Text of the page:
Companions in Misery –

I had just arrived home from my summer vacation — a week in a Minnesota cabin whose brochure warned “no crabbiness allowed” — when I came upon a study that declared New York the “unhappiest city in America.” I doubt many people were surprised by the results — New Yorkers, both in lore and reality, can be hard to please, and famously outspoken about their grievances — but as a born-and-raised New Yorker, and as a philosopher, I was suspicious of how the study defined happiness.

The survey in question, conducted by the Centers for Disease Control and Prevention, asked how “satisfied” Americans were with their lives — very satisfied, satisfied, dissatisfied or very dissatisfied. But the National Bureau of Economic Research used the data to conclude things about their “happiness.” Some might not have minded that the terms satisfaction and happiness were used interchangeably, but I did. The study was titled “Unhappy Cities,” and the headlines that followed it came out swinging against New Yorkers.

I was certain that a person (even a New Yorker) could be both dissatisfied and happy at once, and that the act of complaining was not in fact evidence of unhappiness, but something that could in its own way lead to greater happiness.

At times like this I appreciate philosophers’ respect for words, and a number of them have argued to keep happiness separate from satisfaction. In his 1861 essay “Utilitarianism,” John Stuart Mill carefully distinguished between the two, saying that a person can be satisfied by giving the body what it craves, but that human happiness also involves motivating the intellect. This means that happiness and satisfaction will sometimes conflict, and that those of us who seek happiness, and even attain it, may still be dissatisfied. Mill considered this a good thing: “It is better to be a human being dissatisfied than a pig satisfied, better to be Socrates dissatisfied than a fool satisfied.”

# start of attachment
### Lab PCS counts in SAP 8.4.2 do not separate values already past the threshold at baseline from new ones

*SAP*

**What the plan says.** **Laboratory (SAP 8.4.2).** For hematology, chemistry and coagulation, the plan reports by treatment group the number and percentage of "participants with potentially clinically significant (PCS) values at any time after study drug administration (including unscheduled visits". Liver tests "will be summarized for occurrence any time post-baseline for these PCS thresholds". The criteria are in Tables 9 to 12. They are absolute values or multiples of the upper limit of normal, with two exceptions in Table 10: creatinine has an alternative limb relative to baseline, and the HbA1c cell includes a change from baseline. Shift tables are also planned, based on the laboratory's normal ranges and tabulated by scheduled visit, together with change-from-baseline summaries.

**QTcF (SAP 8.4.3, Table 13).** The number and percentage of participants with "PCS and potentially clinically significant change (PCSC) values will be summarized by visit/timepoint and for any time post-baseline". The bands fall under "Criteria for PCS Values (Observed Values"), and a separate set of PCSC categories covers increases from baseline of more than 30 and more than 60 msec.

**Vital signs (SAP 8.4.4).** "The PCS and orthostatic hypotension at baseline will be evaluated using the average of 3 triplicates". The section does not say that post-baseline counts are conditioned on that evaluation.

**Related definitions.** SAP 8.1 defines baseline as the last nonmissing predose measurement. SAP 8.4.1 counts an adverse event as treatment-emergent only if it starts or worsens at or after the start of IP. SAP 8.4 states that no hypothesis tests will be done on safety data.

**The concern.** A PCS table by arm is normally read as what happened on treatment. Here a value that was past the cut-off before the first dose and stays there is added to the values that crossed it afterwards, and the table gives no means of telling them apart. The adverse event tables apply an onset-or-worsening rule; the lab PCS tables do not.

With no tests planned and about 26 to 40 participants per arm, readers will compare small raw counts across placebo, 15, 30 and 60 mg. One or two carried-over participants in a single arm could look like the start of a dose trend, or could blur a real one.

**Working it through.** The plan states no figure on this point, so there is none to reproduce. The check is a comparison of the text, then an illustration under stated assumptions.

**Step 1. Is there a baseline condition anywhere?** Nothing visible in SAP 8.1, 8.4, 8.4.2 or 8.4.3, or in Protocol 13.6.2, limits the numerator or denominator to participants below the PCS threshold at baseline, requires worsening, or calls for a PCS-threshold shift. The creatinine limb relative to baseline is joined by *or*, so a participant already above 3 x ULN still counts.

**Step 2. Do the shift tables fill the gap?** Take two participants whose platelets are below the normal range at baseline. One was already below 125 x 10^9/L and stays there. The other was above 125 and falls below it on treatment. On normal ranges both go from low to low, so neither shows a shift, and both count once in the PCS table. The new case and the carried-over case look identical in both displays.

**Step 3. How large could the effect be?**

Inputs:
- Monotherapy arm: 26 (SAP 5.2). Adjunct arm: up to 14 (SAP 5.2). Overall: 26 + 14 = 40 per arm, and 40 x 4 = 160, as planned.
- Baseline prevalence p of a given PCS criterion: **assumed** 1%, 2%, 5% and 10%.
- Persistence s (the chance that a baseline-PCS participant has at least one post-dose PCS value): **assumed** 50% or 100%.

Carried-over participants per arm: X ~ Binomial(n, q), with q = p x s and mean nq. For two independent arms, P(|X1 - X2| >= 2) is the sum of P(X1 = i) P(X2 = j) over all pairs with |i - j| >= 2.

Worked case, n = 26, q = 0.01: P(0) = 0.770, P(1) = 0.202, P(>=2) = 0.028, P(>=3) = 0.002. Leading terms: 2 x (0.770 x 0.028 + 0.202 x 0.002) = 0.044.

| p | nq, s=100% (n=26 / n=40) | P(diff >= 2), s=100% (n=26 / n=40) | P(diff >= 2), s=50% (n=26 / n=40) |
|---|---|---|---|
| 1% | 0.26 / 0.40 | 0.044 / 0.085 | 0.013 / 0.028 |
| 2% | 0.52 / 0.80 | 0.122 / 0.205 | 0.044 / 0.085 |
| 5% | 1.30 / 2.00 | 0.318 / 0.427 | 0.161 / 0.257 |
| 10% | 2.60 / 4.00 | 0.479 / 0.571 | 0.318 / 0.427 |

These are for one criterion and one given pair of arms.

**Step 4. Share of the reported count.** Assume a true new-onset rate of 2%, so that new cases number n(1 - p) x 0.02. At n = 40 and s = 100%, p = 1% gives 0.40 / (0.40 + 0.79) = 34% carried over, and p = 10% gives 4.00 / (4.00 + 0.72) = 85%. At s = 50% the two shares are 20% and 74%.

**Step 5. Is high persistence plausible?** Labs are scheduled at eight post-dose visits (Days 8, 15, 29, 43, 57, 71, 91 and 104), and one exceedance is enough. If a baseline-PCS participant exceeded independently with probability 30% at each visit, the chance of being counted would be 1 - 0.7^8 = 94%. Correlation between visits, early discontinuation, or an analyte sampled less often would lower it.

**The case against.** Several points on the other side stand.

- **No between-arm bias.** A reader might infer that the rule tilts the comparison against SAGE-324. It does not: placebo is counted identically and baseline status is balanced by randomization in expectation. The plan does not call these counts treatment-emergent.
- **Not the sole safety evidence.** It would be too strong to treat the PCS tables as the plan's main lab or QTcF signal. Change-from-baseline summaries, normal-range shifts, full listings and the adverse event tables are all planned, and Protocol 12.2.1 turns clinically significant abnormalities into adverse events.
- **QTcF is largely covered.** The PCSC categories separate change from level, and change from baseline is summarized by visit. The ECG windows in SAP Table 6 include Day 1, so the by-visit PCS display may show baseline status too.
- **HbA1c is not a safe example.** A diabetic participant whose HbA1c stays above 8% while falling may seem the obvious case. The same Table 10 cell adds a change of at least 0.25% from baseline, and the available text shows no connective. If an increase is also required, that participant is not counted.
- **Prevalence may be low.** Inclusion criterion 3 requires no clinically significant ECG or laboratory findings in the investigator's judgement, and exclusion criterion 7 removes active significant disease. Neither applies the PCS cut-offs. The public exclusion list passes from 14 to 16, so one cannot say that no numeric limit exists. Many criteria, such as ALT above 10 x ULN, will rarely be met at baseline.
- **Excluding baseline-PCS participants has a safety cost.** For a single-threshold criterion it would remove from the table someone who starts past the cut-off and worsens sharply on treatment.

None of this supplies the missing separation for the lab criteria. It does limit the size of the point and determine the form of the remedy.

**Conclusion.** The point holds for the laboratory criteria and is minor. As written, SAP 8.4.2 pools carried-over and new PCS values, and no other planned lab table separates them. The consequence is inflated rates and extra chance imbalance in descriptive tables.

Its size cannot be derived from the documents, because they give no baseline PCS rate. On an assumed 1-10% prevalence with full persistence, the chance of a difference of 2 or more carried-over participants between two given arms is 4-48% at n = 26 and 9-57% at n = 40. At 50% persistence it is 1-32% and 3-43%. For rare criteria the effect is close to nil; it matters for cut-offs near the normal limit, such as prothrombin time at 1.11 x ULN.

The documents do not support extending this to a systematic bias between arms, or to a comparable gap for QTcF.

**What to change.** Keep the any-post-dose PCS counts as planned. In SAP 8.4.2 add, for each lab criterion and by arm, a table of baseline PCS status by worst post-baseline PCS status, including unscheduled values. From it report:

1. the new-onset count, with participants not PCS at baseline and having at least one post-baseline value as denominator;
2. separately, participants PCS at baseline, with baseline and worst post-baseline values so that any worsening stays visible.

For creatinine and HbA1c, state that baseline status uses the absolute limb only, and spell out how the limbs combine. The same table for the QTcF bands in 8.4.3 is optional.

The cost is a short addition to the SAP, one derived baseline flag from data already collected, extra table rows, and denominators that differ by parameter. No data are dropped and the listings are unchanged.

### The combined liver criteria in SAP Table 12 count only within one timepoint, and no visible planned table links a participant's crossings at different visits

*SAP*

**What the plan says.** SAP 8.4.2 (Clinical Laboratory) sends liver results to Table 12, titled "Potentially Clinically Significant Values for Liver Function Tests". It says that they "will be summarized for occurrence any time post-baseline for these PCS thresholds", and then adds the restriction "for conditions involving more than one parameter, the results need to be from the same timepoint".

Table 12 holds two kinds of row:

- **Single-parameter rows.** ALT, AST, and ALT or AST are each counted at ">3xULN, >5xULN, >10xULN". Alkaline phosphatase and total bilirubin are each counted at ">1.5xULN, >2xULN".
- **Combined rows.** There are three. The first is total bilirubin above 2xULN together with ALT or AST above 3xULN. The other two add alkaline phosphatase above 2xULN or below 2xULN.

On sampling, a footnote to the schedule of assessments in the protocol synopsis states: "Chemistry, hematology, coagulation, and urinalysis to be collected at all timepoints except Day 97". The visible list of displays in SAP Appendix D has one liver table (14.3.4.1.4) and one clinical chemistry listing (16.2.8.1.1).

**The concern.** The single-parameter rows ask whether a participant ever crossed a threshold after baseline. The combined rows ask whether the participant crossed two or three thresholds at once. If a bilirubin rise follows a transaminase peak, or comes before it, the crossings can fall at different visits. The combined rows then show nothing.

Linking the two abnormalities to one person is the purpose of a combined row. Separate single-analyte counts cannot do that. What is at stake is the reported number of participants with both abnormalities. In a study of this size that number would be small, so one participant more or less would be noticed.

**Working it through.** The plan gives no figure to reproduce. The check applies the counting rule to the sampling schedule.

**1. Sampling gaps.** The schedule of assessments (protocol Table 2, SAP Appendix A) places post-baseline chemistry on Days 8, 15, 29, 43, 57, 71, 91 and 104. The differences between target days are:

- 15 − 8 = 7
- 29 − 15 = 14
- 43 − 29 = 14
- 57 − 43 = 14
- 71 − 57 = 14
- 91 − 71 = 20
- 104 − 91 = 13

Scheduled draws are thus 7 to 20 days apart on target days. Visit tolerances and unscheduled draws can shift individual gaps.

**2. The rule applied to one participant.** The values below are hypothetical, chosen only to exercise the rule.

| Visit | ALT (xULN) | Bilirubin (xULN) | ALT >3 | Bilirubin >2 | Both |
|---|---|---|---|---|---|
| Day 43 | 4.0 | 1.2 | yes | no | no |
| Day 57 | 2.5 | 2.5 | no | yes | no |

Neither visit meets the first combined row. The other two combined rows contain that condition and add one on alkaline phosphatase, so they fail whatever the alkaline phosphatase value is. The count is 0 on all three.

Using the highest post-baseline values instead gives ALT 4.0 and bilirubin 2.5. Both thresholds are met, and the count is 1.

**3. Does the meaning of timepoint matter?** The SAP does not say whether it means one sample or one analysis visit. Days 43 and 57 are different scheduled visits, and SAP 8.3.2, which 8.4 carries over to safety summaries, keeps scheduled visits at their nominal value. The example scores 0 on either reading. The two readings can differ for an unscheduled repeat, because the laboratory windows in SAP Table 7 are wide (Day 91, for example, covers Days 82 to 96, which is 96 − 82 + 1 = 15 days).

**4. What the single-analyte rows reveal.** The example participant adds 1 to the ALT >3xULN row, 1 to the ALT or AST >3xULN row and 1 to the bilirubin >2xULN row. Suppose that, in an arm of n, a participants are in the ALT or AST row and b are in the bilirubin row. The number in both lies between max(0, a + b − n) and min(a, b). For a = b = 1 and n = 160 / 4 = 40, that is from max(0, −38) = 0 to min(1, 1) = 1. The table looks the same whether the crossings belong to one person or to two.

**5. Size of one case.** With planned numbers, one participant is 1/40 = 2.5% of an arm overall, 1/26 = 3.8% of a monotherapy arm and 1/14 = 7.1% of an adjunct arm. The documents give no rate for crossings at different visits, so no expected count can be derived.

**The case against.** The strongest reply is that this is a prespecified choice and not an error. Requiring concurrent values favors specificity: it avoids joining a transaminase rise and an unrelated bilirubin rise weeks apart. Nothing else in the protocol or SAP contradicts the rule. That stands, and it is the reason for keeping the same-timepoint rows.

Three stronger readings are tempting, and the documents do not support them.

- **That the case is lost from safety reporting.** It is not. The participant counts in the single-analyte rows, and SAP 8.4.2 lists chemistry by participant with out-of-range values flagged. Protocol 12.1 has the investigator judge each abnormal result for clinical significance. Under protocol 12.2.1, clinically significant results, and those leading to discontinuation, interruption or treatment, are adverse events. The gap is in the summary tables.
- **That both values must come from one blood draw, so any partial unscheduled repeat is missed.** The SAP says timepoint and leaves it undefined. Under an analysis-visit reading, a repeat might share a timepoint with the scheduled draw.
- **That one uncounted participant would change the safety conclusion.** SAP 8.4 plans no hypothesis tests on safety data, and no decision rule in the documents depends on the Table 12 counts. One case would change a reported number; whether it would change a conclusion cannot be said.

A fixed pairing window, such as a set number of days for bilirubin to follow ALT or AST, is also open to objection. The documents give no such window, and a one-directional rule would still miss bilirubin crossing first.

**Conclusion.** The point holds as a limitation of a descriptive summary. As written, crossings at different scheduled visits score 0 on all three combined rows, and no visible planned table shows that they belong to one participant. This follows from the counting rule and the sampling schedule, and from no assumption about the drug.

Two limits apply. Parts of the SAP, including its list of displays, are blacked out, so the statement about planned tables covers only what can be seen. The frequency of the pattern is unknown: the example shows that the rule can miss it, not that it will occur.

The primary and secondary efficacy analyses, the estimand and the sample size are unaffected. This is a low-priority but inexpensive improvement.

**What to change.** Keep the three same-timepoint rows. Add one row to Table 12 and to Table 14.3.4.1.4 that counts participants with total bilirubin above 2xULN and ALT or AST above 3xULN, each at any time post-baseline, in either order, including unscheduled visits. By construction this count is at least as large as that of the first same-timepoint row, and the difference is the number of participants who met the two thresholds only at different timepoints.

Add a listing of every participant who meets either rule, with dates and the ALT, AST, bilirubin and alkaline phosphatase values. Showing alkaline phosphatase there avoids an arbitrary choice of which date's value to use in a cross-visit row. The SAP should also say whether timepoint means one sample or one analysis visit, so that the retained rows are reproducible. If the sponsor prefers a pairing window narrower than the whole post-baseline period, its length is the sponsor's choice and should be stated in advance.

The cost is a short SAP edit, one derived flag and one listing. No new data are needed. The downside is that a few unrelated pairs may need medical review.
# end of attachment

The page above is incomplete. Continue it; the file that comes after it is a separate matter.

The 19th-century German philosopher Arthur Schopenhauer, one of history’s best-known pessimists, also believed there was more to life than satisfaction. Better to honestly describe a negative world, he believed, than to conceal it with beautiful lies. That sounds very New York.

There’s plenty to complain about when living in a big city: overcrowding, potholes, high prices, train delays, cyclists, bees. When I was growing up in Rockaway and schlepping to school in Brooklyn, it was perfectly normal to complain, and almost everyone I knew did. Our complaining was not an indicator of our level of happiness. In my experience outside the city, however, people routinely misinterpret my casual expressions of dissatisfaction as unhappiness. They consider complaining to be a sign of negativity, which they think should be replaced with positivity in order to be happy. “If you don’t have something nice to say, don’t say anything at all” is an example of this ubiquitous, if banal, attitude.

When I relocated to Texas, I quickly learned that kvetching about rain was no longer socially acceptable. “We need it!” became my new small-talk response to rain to avoid being dubbed a Debbie Downer. In a world where cheerfulness is applauded and grumpiness frowned upon, those who express dissatisfaction are often politely bullied to “look on the bright side” of rotten things.


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